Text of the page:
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July 13, 1955

UNITED STATES of America, Plaintiff,

The opinion of the court was delivered by: WALSH

See 134 F.Supp. 710.

Five of the defendants in the above entitled action have moved to dismiss the complaint for lack of jurisdiction over their persons. The motions were argued together.

 In this action several Swiss and American organizations are charged with violations of the Sherman Act, 15 U.S.C.A. § 1, in that they allegedly have combined and conspired unreasonably to restrain interstate and foreign trade and commerce in watches, component parts and repair parts, and also with violation of the Wilson Tariff Act, 15 U.S.C.A. § 8. It may be roughly summarized as a claim that Swiss organizations compel American companies to restrict the manufacture and export of American made watches and parts in order to be allowed to obtain Swiss watches and parts. Two of the most powerful Swiss forces are Federation Suisse Des Associations de Fabricants D'Horlogerie (hereafter referred to as FH), and Ebauches, S.A. They are two of the moving defendants who claim not to be within the jurisdiction of this court.

 Section 12 of the Clayton Act, 15 U.S.C.A. § 22 provides as follows:

 ' § 22. District in which to sue corporation

 'Any suit, action, or proceeding under the antitrust laws against a corporation may be brought not only in the judicial district whereof it is an inhabitant, but also in any district wherein it may be found or transacts business; and all process in such cases may be served in the district of which it is an inhabitant, or wherever it may be found.'

 The question here is whether the moving defendants were found within this country, and properly served. 'Found' requires something more than 'transacting business'. Eastman Kodak Co. v. Southern Photo Material Co., 273 U.S. 359, 370-374, 47 S. Ct. 400, 71 L. Ed. 684. United States v. Scophony Corporation of America, 333 U.S. 795, 817, 68 S. Ct. 855, 92 L. Ed. 1091, does not equate 'found' to 'transacting business' but it does require that the presence of a corporation within the jurisdiction be determined from a realistic appraisal of its overall business rather than upon the sum of the disassembled parts of that picture.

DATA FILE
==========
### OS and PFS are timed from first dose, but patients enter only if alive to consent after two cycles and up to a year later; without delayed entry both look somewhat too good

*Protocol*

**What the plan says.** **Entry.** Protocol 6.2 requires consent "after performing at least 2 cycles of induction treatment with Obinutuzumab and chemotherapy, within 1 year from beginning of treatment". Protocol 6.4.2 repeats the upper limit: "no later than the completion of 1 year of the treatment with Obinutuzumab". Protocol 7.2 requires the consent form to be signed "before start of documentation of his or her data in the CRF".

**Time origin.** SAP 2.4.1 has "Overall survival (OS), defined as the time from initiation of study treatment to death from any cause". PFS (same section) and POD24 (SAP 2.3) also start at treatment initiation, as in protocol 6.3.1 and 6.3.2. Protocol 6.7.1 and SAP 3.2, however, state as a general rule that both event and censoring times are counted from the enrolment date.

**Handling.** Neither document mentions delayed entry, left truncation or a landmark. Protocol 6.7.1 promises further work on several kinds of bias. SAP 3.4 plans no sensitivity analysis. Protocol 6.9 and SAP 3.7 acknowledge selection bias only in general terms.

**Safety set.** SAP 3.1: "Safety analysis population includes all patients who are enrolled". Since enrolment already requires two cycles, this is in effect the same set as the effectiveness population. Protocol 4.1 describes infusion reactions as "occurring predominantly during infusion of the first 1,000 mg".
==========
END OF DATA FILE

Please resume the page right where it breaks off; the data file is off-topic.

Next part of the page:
A corporation is 'found' within the jurisdiction if it is 'present' there. The question is whether there is proof of continuous local activities and whether under all the circumstances of the case, the forum is not unfairly inconvenient. Latimer v. S/A Industrias Reunidas F. Matarazzo, 2 Cir., 175 F.2d 184, 186, certiorari denied 338 U.S. 867, 70 S. Ct. 141, 94 L. Ed. 531; Kilpatrick v. Texas & P. Ry. Co., 2 Cir., 166 F.2d 788, 791; Hutchinson v. Chase & Gilbert, 2 Cir., 45 F.2d 139.

 For proof of continuous activities within this jurisdiction by FH and Ebauches, the government relies on its claim that their jointly owned subsidiary, Watchmakers of Switzerland Information Center, Inc. (hereafter referred to as Watchmakers), itself a defendant, acts as their agent and upon the activities of Foote, Cone & Belding, another defendant.